I laughed to hear that I’m not alone and that Karen too research before she goes. I am going to Nepal shortly and have avoided doing too much research. Why, I’m not sure. But I’ll have a sense of what you experience going in blind. It will be interesting to see how that goes for me or if I’ll give in at the last minute.

      So lovely to hear from you. I trust you are well.

  2. Go Girl!!! 100th. Unbelievable, seems only coffee at the library a few months ago and you were just beginning. So proud of you my dear. Great writer, looking forward to how this talent of yours unfolds for you in the many coming fruitful years. Hugs always, Mx

  3. Oh look at you two lovelies! Gorgeous photo! My hubby is so much stronger and faster at most everything but doing such outings together is a wonderful thing. Good for the two of you!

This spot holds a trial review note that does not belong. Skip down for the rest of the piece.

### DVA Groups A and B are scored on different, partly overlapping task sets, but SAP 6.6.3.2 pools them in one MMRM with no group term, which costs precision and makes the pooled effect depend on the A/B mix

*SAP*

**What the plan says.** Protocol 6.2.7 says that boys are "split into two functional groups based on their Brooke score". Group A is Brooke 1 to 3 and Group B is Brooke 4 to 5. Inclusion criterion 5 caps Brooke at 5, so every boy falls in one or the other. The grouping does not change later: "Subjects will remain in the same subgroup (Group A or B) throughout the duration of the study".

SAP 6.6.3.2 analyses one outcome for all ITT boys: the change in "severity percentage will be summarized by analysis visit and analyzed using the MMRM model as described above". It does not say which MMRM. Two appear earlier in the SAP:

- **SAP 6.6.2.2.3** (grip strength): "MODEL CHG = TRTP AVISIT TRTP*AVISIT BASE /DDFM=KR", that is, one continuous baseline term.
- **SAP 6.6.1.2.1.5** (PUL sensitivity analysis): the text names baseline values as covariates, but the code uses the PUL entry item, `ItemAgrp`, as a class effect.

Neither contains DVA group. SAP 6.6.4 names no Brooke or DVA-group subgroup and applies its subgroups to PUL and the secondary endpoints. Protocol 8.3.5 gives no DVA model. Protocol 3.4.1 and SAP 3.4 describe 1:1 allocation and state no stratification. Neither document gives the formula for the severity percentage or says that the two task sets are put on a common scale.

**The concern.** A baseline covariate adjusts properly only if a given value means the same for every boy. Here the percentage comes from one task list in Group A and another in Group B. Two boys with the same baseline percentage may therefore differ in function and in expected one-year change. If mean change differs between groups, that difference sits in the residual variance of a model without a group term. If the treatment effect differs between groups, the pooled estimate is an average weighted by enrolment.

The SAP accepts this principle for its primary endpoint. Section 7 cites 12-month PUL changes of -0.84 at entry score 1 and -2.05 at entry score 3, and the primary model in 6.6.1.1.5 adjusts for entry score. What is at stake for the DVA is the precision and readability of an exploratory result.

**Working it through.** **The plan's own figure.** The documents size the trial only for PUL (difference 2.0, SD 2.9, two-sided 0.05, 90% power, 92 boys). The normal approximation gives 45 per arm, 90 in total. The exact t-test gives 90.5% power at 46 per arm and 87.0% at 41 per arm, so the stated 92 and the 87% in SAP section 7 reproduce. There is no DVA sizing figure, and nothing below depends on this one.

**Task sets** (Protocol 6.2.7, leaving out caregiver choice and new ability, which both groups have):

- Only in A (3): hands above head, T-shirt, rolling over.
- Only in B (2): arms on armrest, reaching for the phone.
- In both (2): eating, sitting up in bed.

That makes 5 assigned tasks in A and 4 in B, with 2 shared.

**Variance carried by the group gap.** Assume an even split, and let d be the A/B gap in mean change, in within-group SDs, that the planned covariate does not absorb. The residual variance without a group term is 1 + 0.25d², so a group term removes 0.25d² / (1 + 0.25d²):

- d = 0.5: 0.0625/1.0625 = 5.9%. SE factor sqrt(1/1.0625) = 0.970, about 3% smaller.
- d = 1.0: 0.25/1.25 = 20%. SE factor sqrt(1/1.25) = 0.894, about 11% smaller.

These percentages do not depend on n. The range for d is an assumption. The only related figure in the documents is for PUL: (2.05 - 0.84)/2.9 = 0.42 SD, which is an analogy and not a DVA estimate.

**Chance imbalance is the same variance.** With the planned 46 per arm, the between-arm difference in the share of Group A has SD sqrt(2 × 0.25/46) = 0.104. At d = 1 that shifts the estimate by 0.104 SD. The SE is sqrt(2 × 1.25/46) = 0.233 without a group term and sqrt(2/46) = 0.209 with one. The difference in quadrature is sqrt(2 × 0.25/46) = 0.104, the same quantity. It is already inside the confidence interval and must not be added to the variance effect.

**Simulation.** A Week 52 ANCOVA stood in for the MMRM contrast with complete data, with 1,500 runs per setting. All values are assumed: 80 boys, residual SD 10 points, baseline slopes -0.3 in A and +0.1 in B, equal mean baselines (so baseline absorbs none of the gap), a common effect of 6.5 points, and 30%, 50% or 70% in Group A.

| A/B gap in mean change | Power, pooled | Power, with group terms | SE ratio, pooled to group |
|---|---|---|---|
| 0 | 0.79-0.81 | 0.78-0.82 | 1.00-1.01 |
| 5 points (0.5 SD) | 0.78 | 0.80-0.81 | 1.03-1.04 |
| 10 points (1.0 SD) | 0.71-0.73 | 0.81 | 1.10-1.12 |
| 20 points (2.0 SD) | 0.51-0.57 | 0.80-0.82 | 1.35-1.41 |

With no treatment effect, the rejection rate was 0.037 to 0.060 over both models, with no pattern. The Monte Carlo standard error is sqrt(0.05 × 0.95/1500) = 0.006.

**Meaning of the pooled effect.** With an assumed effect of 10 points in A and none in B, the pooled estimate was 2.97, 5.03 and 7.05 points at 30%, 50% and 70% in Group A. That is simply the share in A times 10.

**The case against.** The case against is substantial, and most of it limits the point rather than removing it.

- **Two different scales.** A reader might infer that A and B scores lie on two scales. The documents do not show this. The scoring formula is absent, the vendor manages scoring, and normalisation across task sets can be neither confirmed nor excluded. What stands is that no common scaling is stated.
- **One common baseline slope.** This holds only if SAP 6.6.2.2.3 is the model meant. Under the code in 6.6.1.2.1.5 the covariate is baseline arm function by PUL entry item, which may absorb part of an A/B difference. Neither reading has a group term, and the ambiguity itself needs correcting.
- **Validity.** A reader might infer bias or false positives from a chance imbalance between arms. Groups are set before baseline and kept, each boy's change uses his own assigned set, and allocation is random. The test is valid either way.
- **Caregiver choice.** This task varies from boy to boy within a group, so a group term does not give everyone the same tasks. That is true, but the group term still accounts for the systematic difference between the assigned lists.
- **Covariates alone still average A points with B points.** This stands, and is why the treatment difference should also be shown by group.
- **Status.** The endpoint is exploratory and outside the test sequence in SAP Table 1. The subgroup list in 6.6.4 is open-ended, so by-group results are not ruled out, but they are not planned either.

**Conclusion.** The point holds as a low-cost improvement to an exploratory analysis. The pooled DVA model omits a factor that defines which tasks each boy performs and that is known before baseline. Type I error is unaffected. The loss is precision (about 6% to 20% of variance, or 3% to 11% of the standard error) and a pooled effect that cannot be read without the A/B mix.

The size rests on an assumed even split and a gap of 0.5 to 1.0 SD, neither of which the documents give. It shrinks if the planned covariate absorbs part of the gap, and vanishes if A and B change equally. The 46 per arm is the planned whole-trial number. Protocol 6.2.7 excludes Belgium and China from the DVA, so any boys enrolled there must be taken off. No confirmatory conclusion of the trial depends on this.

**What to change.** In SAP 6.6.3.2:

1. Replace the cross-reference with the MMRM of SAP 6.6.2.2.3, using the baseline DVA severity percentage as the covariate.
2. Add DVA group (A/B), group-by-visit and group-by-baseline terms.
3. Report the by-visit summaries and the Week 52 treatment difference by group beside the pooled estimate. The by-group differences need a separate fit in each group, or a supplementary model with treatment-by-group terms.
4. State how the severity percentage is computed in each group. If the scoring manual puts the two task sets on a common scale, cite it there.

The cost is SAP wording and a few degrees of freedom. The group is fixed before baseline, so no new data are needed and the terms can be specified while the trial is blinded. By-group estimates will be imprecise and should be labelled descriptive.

4. You brave lady that looks so much fun . The feeling of exilleration at completing the task I remember it so well . You do have to keep at these kind of wallks because you do loose the fitness . My husband and myself used to do Snowdon and Cader idris both in Wales. We did think of Ben Nevis but never got around to it .
    For the last three years building our house has took up all our time but hopefully we can get back to it soon . You are making me jealous . I love that photo of you both …you make a handsome couple .
    Cherryx

    • Hi Cherry, I agree you must keep at this type of waking to maintain the fitness. I’m keen now to investigate the two walks you mentioned: Snowdon and Cader Idris. I’m always on the look out for new adventures.
      Building a house is definitely an adventure of a different kind. It is all consuming. Hopefully you can sustain yourself with some nice local walks until your time frees up some more.
      Great to hear from you.
      Shannyn